Presidents and officials attend the inaugural meeting of the Union of South American
Nations (Unasur) Summit in Brazil, Friday, May 23, 2008 (AP).

Military Buildups Underline Dysfunctional Diplomacy in South America

June 05, 2008 09:52 AM
by Josh Katz
South American countries have boosted their military spending recently amid simmering tension, potentially jeopardizing their recently created union.

30-Second Summary

South American nations are now attempting to work together, in the same vein as the European Union. But a recent article from The Economist wonders how much of the unity conversation is just talk.

On May 23 leaders from 12 South American nations met in Brazil and established the Union of South American Nations (Unasur). The alliance will combine the two trading groups, Mercosur and the Andean Community, into one entity that shares a $2 trillion GDP.

The Economist says that Unasur “will have the appearance of purposefulness, including a secretariat in Ecuador and a parliament in Bolivia, but not much more than that.”

Michael Shifter, vice president of the policy group Inter-American Dialogue, expressed similar pessimism, according to “Unasur is a pipe dream for now.”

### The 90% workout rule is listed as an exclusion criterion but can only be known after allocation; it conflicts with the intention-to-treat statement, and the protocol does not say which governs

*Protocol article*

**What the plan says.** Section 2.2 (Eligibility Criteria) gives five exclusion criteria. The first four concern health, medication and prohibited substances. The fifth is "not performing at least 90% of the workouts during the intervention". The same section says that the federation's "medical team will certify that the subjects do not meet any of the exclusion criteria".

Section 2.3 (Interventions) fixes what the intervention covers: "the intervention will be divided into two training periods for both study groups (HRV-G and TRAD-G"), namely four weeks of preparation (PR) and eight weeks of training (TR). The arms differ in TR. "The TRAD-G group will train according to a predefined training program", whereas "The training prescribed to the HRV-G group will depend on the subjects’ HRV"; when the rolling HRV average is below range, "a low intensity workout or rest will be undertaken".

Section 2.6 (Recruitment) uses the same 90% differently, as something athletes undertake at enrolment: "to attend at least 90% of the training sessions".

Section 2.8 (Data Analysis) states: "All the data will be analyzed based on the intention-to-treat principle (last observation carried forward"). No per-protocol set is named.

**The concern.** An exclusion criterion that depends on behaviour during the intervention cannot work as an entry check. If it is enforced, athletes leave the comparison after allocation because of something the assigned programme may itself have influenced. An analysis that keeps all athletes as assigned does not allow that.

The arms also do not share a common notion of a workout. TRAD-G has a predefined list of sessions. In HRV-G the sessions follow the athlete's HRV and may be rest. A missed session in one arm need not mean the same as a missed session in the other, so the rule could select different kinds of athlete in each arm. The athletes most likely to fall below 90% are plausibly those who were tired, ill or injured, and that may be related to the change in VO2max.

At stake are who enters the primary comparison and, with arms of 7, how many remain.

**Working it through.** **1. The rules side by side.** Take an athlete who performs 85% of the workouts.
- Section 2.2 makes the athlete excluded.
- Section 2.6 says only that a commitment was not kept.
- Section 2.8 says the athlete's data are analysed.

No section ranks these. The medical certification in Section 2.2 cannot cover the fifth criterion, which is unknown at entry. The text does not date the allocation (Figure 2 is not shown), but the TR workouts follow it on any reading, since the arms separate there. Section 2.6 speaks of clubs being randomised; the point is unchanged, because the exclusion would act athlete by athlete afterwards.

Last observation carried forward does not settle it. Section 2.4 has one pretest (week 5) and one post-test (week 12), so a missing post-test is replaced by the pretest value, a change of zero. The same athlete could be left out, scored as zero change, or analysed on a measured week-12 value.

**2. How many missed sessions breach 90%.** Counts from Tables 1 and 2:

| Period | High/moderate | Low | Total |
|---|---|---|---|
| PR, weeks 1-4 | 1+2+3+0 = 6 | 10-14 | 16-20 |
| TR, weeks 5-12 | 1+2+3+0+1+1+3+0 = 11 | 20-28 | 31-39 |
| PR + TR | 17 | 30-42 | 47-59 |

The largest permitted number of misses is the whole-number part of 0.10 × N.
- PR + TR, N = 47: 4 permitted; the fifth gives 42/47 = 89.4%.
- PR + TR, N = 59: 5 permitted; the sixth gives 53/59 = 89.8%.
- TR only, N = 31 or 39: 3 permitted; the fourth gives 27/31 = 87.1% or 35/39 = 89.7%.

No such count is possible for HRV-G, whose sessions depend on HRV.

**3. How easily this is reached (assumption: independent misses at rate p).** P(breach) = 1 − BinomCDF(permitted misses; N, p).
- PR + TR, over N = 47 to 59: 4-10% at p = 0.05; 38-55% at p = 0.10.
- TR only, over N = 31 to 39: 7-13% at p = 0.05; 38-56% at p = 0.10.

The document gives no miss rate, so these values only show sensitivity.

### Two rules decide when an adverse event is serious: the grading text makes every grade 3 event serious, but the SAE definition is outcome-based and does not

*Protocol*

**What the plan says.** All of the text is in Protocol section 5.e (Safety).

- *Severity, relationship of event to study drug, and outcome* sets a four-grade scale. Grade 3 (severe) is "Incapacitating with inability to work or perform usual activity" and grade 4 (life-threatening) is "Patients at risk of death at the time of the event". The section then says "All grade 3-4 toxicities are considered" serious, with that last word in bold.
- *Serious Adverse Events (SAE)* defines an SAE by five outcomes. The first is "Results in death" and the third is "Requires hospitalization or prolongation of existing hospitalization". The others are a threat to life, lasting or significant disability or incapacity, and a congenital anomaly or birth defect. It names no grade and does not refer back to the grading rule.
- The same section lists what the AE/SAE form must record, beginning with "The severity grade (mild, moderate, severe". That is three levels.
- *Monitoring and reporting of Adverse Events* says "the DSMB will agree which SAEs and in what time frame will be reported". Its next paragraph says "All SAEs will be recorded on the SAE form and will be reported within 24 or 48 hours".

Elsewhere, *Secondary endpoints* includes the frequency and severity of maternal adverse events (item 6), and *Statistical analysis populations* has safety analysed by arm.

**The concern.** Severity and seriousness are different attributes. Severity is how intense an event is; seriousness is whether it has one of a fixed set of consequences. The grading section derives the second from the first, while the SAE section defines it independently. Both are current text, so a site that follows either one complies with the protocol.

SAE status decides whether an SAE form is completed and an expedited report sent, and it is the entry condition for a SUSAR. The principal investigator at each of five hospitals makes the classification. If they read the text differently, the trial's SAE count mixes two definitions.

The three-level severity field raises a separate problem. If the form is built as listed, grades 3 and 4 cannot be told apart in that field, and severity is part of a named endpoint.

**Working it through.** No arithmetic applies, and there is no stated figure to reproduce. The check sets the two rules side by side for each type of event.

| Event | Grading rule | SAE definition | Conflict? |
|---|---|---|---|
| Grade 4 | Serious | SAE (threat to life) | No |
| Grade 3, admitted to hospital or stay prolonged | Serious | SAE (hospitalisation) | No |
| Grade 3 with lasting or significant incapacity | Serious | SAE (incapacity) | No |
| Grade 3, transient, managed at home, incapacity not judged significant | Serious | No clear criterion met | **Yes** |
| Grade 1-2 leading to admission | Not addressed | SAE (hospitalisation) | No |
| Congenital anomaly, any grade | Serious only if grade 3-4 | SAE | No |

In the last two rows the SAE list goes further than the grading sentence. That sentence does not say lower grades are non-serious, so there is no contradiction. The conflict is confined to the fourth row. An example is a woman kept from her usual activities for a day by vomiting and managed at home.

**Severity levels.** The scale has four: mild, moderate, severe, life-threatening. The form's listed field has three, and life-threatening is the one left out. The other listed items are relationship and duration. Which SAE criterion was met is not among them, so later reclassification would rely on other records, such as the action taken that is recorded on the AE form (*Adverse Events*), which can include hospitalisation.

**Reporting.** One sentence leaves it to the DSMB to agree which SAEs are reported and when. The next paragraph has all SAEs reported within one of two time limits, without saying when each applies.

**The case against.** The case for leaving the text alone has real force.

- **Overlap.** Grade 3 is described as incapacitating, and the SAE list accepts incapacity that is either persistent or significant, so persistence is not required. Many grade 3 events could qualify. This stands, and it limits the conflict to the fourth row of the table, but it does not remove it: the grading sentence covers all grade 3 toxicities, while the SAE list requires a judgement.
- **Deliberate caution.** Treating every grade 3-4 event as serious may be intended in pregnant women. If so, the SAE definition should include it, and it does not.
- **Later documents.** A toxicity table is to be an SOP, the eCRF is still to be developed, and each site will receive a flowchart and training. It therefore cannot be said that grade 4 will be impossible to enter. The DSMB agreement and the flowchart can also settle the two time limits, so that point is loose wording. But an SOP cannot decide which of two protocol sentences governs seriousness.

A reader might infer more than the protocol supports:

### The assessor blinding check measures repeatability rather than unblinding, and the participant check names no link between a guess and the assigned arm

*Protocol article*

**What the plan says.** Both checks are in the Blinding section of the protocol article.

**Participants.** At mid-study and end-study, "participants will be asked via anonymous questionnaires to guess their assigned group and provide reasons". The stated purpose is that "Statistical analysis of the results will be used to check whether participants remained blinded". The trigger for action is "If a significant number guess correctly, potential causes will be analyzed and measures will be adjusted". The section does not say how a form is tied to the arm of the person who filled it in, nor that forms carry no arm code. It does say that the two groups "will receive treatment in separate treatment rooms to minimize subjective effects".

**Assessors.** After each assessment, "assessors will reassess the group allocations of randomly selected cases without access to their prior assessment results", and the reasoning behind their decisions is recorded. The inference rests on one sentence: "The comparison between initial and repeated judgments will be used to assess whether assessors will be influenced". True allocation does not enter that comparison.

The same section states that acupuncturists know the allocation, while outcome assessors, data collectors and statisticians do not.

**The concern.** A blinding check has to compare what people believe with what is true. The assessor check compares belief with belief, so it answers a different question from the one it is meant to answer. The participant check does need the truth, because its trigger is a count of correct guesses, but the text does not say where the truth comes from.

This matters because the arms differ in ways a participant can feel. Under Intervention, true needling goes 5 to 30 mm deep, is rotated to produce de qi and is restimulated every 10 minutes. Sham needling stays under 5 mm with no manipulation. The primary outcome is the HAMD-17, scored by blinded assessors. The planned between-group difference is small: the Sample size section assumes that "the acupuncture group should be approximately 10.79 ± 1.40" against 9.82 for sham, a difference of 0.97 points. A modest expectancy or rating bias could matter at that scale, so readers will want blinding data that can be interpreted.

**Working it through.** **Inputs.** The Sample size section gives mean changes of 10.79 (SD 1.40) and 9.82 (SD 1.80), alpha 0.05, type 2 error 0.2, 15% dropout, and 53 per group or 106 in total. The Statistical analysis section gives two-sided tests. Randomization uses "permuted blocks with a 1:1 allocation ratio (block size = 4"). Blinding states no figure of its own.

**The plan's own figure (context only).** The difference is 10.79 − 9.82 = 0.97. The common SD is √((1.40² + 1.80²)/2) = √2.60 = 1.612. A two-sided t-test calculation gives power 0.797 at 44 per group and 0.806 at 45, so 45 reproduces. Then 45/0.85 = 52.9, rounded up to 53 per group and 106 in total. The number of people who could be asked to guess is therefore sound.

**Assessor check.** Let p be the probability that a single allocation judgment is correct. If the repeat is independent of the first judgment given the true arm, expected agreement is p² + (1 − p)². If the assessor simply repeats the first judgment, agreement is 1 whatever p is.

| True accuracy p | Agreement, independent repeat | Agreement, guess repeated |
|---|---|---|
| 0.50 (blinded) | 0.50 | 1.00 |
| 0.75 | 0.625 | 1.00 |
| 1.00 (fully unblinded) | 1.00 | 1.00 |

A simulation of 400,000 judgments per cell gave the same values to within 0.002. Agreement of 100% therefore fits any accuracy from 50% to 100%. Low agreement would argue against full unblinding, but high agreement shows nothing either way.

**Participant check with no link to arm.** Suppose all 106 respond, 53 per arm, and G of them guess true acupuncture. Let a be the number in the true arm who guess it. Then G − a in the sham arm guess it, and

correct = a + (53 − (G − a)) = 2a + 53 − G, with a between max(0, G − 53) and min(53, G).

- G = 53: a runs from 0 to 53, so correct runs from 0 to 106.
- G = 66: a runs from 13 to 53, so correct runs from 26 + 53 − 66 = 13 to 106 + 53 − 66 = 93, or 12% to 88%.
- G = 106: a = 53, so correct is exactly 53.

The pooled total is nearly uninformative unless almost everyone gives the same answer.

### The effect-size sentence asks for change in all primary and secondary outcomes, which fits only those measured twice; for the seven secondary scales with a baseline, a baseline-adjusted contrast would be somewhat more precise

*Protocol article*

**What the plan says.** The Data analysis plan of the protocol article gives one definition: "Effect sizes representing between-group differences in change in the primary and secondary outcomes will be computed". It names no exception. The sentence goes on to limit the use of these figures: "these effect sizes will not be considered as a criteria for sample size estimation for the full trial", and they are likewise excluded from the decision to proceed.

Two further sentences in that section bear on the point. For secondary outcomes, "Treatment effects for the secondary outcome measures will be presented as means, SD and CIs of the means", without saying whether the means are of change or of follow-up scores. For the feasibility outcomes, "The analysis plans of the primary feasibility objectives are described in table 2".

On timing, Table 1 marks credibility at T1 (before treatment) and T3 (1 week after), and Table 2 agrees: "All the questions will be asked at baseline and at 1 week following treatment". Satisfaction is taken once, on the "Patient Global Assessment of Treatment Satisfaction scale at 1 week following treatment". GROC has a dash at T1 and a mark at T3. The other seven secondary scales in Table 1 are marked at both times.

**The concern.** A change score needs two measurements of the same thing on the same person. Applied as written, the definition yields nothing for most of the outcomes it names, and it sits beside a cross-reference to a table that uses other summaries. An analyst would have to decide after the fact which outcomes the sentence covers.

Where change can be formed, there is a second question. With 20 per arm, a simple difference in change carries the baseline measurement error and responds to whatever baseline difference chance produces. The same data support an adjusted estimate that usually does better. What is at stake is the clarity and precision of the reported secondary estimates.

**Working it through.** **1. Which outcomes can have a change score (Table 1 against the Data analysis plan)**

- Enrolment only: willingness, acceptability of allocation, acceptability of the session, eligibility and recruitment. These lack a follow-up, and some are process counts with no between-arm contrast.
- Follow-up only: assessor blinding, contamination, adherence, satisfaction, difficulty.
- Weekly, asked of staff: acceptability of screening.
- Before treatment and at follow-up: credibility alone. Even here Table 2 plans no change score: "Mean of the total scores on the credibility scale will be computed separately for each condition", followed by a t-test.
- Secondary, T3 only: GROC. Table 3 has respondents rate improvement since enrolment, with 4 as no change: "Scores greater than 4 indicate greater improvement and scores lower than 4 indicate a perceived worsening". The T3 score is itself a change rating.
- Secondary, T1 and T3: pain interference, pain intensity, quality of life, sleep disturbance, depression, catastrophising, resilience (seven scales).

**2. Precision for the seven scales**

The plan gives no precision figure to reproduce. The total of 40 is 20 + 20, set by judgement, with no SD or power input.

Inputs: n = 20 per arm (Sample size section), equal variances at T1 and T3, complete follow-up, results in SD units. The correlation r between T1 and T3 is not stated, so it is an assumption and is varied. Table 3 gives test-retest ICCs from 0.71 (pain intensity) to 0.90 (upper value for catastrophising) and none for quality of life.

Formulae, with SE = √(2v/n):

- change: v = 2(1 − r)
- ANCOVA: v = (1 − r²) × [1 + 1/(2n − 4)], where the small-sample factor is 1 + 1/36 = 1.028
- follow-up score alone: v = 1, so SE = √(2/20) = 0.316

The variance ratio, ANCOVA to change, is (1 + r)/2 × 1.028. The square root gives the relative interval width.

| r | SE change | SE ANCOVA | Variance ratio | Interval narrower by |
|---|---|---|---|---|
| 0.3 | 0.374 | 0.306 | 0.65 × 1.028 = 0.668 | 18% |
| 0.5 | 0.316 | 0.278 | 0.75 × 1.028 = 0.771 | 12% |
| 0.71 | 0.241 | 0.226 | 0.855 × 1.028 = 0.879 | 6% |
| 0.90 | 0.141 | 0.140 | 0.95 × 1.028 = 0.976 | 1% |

In addition to an economic alliance, Brazil had lobbied for a military union similar to NATO; however, Colombia failed to join.

Total defense spending in South America, Mexico, Central America and the Caribbean increased from 25 billion in 2003 to $38 billion in 2007, suggesting that the nations may not be so trusting of one another, The Economist says.

Recent events in the region point to similar assessments. In early March, Ecuador and Venezuela boosted border security when Colombia routed FARC rebels in Ecuador. Colombia has also charged Hugo Chavez and Venezuela with supporting the FARC.

Headline Link: Military buildup calls friendships into question

Background: The creation of Unasur; recent friction in the region

‘South American Tensions High After Colombian Raid in March’

Opinion & Analysis: The future of Unasur; South American arms buildup


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